Hawaii Real Estate: Quantitative Tightening (QT) is Here! | What’s Your Investment CAP Rate?

By November 9, 2018

Hawaii Real Estate and Quantitative Tightening (QT)



What is QT? It stands for Quantitative Tightening which is the opposite of QE (Quantitative Easing – discussed in previous Hawaii Damon newsletters) and it represents another foray by the Federal Reserve into completely uncharted economic waters the likes of which the Global Economy has never seen before. The US is leading the way but other countries will be following in different stages as their respective QEs end and their QTs begin (Europe, Japan etc.). It is basically the economic equivalent of Columbus embarking on a circumnavigation of the globe while at the time not having any idea of where he and his crew would eventually wind up. As with Columbus, the ultimate desired end to this foray would put us right back where we started – a sort of “Back to The Future” time travel to 2007 with the hindsight and ready-made policies to avert the 2008 Great Recession. QT could profoundly impact the real estate market and especially so here in Hawaii so please read on. (For lighter reading after this please check out last month’s August Hawaii Damon Newsletter  showcasing the new Ward Village project. It includes lots of great pictures, video and virtual tour of what is being called “The Best Planned Community in the US.”)

First, let’s have a very quick summary review of our QE trip so far, where it all began and – most importantly – the results. As a consequence of the Great 2008 Recession the FED hammered interest rates to 0% in order stimulate the economy. Having completely exhausted the conventional monetary method to get the patient/economy breathing again, more extreme means to shock the economy back to life had to be tried. Enter QE and over the next 6.7 years the Fed bloated its balance sheet from $849 Billion to a whopping $4,474 Billion (~$4.5 Trillion which is a 427% increase) via the purchase of Treasuries (T-bills) and mortgage-back securities on the open market with the goal of:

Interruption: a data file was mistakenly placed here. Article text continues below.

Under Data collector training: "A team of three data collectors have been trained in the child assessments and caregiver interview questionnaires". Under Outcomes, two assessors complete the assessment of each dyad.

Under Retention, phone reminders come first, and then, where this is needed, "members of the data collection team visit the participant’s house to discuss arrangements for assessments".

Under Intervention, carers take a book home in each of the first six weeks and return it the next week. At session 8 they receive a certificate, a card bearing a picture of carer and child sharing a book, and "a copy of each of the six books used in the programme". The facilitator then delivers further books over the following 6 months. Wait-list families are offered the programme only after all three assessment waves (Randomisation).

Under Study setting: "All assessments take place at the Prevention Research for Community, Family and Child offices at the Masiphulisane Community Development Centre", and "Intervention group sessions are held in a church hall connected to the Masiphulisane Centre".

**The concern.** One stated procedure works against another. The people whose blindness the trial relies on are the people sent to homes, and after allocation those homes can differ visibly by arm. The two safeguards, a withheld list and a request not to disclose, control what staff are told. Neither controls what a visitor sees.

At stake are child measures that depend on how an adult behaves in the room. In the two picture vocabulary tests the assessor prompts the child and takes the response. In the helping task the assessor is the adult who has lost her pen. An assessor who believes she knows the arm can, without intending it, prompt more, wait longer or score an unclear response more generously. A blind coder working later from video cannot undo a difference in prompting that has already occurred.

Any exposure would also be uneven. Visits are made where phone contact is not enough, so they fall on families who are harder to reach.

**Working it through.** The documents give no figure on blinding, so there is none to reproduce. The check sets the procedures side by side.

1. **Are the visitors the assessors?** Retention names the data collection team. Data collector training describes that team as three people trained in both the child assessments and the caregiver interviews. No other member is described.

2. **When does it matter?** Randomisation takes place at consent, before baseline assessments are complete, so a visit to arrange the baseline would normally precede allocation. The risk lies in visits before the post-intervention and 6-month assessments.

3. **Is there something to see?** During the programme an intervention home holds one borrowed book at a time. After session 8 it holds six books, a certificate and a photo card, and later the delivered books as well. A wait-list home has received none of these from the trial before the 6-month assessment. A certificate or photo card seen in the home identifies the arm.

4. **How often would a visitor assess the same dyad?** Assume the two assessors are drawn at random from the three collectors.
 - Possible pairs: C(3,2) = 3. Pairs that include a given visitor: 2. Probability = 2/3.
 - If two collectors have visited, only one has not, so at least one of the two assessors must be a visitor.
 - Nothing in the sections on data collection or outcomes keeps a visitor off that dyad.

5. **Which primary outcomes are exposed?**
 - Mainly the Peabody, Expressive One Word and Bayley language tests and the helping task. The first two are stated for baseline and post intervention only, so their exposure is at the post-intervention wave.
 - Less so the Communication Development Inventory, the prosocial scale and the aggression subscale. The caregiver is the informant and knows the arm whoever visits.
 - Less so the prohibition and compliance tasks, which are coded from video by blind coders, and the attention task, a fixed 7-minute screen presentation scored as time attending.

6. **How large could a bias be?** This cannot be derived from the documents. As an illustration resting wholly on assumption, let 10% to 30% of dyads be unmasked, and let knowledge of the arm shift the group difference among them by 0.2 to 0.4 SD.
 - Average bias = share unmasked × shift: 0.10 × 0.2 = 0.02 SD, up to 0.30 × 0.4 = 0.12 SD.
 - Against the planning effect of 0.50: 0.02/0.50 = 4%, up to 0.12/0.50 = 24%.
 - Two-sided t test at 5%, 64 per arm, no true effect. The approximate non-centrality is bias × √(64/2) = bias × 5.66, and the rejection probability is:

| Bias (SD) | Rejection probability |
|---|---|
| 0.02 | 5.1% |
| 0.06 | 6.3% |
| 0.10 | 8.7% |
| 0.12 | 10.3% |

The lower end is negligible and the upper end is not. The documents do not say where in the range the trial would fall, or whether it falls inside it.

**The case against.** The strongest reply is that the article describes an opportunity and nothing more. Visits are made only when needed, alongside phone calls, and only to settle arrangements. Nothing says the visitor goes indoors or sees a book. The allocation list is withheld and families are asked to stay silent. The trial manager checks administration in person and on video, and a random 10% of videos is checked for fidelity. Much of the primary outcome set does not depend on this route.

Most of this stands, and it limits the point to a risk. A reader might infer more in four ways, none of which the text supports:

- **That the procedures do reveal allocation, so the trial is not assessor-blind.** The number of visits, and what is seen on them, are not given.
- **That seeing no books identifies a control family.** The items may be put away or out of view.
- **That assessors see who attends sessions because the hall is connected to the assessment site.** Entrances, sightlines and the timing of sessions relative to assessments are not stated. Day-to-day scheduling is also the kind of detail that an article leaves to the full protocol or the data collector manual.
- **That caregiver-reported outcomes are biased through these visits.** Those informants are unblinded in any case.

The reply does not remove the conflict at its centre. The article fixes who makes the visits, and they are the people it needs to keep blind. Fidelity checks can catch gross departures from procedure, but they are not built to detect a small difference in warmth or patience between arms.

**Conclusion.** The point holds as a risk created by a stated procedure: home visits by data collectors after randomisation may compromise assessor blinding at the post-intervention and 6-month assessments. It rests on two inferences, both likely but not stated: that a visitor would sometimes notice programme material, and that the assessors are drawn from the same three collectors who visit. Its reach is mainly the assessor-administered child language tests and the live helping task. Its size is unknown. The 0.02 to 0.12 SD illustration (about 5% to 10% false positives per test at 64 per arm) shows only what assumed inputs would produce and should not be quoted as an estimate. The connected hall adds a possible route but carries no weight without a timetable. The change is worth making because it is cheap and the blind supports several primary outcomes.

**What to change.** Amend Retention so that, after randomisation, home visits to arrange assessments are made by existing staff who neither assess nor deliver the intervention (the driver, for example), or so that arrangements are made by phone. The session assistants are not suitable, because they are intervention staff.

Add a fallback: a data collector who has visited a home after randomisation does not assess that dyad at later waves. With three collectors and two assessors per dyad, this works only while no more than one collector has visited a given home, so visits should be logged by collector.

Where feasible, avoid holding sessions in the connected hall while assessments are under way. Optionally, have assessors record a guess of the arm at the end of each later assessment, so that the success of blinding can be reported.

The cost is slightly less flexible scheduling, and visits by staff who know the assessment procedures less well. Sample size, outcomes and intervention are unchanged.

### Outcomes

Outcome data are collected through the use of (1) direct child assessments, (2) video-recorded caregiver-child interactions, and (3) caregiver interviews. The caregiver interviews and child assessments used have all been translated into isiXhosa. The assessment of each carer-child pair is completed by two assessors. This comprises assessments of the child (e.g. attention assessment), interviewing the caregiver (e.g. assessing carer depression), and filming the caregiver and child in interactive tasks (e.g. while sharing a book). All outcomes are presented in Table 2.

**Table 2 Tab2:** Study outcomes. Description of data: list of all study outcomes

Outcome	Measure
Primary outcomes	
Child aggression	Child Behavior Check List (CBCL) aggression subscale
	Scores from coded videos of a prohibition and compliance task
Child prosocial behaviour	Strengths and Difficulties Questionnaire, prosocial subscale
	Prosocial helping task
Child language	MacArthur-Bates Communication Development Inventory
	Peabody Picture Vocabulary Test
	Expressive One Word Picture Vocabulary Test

1) injecting liquidity into the financial system,

2) suppressing long term interest rates (home mortgages etc.) and

3) removing the toxic assets from the balance sheets of banks, public and private institutions.

Where did the FED get get the money to purchase the above mentioned T-bills and securities? First, note that the FED has the mandate to increase what is called the M3 money supply as an economy grows allowing for a smooth transactional velocity of money (think of the game Monopoly where each new player entering the game gets $1,500 supply of money – the more players the bigger the money supply in the game). However, what the FED did this time was more akin to conjuring up money out of thin air to flood the M3 money supply. Here is what basically happened as a result of the money supply deluge:

1) T-bill prices increased with the FED’s buying spree causing yields and home mortgage interest rates to decrease (T-bill prices and yields/interest rates are inversely correlated – see April Newsletter for a detailed explanation). 10 year T-bills compete with 30 year home mortgage interest rates causing the latter to also drop to historically low levels. Though mortgage interest rates have very slowly risen since last year they are still at historical lows. From this graph one can also see them dropping again in 2017 despite having the Fed Funds interest rate increasing by .75% since Dec. 2016.